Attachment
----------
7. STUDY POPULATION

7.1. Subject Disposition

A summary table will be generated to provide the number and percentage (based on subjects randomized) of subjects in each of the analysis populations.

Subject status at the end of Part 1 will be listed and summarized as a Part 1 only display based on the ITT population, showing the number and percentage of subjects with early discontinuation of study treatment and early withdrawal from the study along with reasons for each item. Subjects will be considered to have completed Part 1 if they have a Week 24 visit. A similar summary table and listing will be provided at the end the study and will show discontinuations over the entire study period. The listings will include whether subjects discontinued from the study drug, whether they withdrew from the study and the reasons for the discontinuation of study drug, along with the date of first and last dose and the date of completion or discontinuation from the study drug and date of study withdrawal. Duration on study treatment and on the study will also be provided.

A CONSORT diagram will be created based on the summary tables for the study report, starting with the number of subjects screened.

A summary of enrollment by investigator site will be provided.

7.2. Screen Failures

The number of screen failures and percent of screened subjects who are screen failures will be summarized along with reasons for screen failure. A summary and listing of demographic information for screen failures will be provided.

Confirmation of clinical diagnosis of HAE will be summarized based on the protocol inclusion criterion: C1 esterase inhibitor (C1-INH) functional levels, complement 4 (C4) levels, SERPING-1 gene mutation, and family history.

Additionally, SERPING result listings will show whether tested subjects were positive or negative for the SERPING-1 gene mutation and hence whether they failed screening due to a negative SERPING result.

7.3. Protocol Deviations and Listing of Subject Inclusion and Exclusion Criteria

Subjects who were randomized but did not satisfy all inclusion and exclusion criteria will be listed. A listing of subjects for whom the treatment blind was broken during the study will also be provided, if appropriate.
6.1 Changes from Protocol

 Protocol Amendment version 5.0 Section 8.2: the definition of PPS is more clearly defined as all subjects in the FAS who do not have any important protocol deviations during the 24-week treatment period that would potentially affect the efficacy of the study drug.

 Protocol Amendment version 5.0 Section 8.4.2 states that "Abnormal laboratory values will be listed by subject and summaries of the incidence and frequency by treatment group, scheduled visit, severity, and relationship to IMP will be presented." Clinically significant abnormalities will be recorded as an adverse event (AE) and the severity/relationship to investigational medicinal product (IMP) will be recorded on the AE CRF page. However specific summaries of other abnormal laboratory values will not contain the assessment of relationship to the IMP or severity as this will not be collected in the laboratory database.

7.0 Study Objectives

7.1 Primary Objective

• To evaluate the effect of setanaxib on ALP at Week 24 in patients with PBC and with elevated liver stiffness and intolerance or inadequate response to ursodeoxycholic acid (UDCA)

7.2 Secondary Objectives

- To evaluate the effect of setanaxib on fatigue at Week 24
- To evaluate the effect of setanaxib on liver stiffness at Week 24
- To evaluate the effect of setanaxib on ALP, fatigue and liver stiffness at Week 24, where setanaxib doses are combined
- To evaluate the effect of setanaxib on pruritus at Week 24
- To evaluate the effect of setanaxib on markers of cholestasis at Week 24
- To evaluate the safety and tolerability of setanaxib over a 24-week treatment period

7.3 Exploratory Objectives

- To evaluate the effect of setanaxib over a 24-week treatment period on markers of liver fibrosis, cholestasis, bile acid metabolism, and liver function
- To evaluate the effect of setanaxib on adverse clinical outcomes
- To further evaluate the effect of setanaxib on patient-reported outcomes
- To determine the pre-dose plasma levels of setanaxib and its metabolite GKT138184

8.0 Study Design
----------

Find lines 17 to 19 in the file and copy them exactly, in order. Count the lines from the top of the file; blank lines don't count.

7.1 Primary Objective

• To evaluate the effect of setanaxib on ALP at Week 24 in patients with PBC and with elevated liver stiffness and intolerance or inadequate response to ursodeoxycholic acid (UDCA)

7.2 Secondary Objectives